The provisions to increase the NIC rates (classes: 1, 1A, 1B and 4) are included in the Health and Social Care Levy Bill 2021, which has already passed its House of Commons stages in Parliament, so is likely to become law very shortly.
The Health and Social Care Levy Bill makes it clear that the increase in NIC will only apply for one tax year: 2022/23, as from 6 April 2023 the Health and Social Care (HSC) Levy will replace the top 1.25% of NIC in all cases.
There are three categories of employee where the employer can currently pay a zero rate of secondary class 1 NIC on the employee’s pay up to the secondary threshold (£50,270 pa). Those categories are:
Anyone aged under 21
Apprentices aged under 25
Ex-forces personnel in their first civilian role for up to 12 months
In addition, from 6 April 2022 a zero rate of secondary class 1 NIC will be available on employees’ wages who work for least 60% of their time at Freeport tax site. This zero-rate will apply up to a new secondary threshold which is expected to be set at £25,000 per year. Currently this applies to England only as the Scottish Government are considering an alternative to Freeport sites: https://www.gov.scot/policies/cities-regions/green-ports/
The HSC levy won’t be payable by the employer on employees’ wages where the zero rate of secondary class 1 NIC applies (clause 1(5)). The Health and Social Care Levy Bill makes it clear that the increase in NIC will only apply for one tax year: 2022/23, as from 6 April 2023 the Health and Social Care (HSC) Levy will replace the top 1.25% of NIC in all cases.
HMRC has stated that the employment allowance can be set against the increased secondary class 1 NIC for 2022/23, but what is not clear is whether the employment allowance will be available to set against the HSC levy from April 2023.
The Scottish Parliament has the power to set its own rates and thresholds for income tax, so since 2017 the Scottish tax bands do not tie up with the thresholds for NIC in the rest of the UK. This is because powers to set the NIC thresholds have not been devolved to the Scottish Parliament.
The result for 2022/23 will be some very high marginal tax rates (see table) for Scottish taxpayers on earnings and profits. The Scottish income tax rates do not apply to income from savings, dividends, or to set the level of capital gains tax payable.
Example: Employee in Scotland in 2022/23
Income in band (including personal allowance) £
Total rate on band %
0 – 9,568
9,568 – 12,570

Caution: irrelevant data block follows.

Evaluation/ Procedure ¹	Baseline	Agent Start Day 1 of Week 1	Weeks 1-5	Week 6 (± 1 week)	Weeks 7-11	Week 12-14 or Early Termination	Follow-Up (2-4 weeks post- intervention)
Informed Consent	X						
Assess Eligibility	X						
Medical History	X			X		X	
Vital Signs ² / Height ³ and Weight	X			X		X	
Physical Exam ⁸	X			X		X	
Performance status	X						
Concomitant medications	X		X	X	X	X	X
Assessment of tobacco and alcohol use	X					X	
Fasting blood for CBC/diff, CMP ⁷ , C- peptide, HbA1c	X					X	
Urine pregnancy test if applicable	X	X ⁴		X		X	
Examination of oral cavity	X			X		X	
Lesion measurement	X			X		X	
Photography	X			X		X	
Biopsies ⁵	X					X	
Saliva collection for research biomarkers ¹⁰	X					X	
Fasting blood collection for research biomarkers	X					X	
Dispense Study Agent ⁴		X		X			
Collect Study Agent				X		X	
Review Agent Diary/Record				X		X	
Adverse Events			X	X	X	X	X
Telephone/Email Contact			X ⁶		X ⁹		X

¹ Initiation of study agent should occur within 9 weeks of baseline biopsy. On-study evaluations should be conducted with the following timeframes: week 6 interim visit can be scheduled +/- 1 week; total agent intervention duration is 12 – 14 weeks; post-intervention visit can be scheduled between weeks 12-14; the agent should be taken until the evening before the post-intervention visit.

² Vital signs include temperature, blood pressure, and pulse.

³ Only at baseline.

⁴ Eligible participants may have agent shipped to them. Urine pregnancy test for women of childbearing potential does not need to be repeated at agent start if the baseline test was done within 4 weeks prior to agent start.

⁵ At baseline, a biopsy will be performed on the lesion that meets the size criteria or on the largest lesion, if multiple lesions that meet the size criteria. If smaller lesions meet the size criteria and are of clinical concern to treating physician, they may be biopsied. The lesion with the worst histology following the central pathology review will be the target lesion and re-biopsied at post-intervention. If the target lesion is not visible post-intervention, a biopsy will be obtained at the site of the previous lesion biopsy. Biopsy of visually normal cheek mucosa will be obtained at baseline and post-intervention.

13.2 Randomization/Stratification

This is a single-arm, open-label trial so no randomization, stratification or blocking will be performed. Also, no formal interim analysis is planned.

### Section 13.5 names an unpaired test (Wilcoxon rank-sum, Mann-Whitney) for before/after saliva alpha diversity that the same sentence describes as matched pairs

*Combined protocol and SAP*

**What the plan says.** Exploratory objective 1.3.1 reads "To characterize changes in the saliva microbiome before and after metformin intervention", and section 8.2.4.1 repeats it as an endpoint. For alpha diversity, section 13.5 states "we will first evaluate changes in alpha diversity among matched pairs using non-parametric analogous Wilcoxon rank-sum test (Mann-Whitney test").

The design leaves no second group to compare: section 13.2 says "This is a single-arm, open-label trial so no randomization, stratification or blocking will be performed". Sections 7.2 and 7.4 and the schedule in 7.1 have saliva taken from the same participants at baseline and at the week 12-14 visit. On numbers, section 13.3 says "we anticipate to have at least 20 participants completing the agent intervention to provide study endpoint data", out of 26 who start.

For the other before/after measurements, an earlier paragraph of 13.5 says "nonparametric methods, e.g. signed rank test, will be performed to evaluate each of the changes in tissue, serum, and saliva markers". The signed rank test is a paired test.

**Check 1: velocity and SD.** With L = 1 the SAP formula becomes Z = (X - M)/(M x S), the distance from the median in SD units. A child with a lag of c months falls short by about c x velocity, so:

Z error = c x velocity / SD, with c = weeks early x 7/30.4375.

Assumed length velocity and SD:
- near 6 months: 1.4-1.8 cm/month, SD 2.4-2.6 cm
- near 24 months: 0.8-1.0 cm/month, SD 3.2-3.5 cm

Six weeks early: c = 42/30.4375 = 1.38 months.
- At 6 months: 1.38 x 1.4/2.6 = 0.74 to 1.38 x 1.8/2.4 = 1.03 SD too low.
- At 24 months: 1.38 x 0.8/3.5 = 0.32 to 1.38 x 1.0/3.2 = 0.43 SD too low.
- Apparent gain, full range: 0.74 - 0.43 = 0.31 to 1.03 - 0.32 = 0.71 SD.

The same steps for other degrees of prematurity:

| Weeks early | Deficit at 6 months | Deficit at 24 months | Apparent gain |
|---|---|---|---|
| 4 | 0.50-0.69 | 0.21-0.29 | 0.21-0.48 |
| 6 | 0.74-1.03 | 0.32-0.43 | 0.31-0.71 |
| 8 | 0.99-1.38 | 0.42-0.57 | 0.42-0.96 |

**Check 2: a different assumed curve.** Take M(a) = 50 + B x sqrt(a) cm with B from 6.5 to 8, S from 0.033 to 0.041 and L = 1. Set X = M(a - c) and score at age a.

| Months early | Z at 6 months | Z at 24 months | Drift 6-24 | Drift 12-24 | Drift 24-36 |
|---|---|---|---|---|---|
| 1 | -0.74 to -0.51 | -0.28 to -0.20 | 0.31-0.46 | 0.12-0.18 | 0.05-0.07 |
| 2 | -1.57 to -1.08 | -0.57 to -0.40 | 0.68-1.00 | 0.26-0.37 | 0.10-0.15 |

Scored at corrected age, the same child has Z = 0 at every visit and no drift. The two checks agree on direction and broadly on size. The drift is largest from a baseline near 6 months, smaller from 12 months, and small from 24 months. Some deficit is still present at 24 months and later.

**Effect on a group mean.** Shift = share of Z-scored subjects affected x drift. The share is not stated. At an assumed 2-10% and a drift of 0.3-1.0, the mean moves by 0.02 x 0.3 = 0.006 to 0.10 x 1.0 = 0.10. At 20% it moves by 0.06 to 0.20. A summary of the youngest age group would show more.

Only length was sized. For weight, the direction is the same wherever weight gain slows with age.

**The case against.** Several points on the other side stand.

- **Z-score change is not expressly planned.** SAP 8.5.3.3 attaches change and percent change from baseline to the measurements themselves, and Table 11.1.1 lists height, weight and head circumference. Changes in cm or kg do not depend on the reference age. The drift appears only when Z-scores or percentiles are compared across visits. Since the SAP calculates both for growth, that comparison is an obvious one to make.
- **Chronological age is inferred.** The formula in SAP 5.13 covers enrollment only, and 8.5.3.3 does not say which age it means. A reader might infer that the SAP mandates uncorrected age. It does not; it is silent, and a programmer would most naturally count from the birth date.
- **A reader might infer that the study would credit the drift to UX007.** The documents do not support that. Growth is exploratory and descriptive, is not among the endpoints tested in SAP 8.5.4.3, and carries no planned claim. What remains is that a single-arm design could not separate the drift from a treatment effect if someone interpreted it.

12,571 – 14,667
14,668 – 25,296
25,297 – 43,662
43,663 – 50,270
50,271 – 100,000
100,001 – 125,140
125,140 to 150,000
This table assumes that Scottish income tax rates and thresholds will remain at their present levels in 2022/23.
The 54.25% marginal rate between £43,663 and £50,270, is due to the Scottish higher tax rate of 41% starting at a lower level than the reduced NIC rate, which is aligned with the 40% band in the rest of the UK. Taxpayers in England, Wales and Northern Ireland will pay a marginal tax rate of 33.25% on earned income in this band.
The 64.75% marginal rate between £100,001 and £125,140 arises because the personal allowance is withdrawn by £1 for every £2 of additional income in that band.
Change to Dividend Tax from April 2022
The change announced by the PM will see the rate of dividend tax rise by 1.25%.
This means for basic rate taxpayers an increase from 7.5% to 8.75%.
For higher rate taxpayers, the increase is from 32.5% to 33.75%, with additional rate taxpayers (those earning over £150,000) seeing a rise to 39.35%.
All changes are in effect from April 2022.
How can Owner Managed Businesses prepare for the change?
This makes it more important to use up the basic rate band (i.e. combination of gross salary, earned income and dividends should total £50,270) in the current 2021-22 tax year. As long as there are sufficient reserves for the Limited company to declare these dividends of course!
If there are sufficient reserves but cash flow is an issue, the declared dividends can be booked to the Director loan accounts in the current tax year.
Directors need to be aware of the staff who meet the criteria for the zero rate of secondary class 1 NIC so that the company’s NIC bill can be reduced.
The low salary and higher dividend strategy for owner/directors remains the tax efficient strategy.
However in order to obtain the credit towards state pension, directors should pay themselves a salary of at least £9,600 per annum (£800 per month) in 2021-22 tax year which is slightly above the Class 1 NIC threshold.
If you would like to talk more in more depth about tax planning for your own limited company please call or drop me an email.
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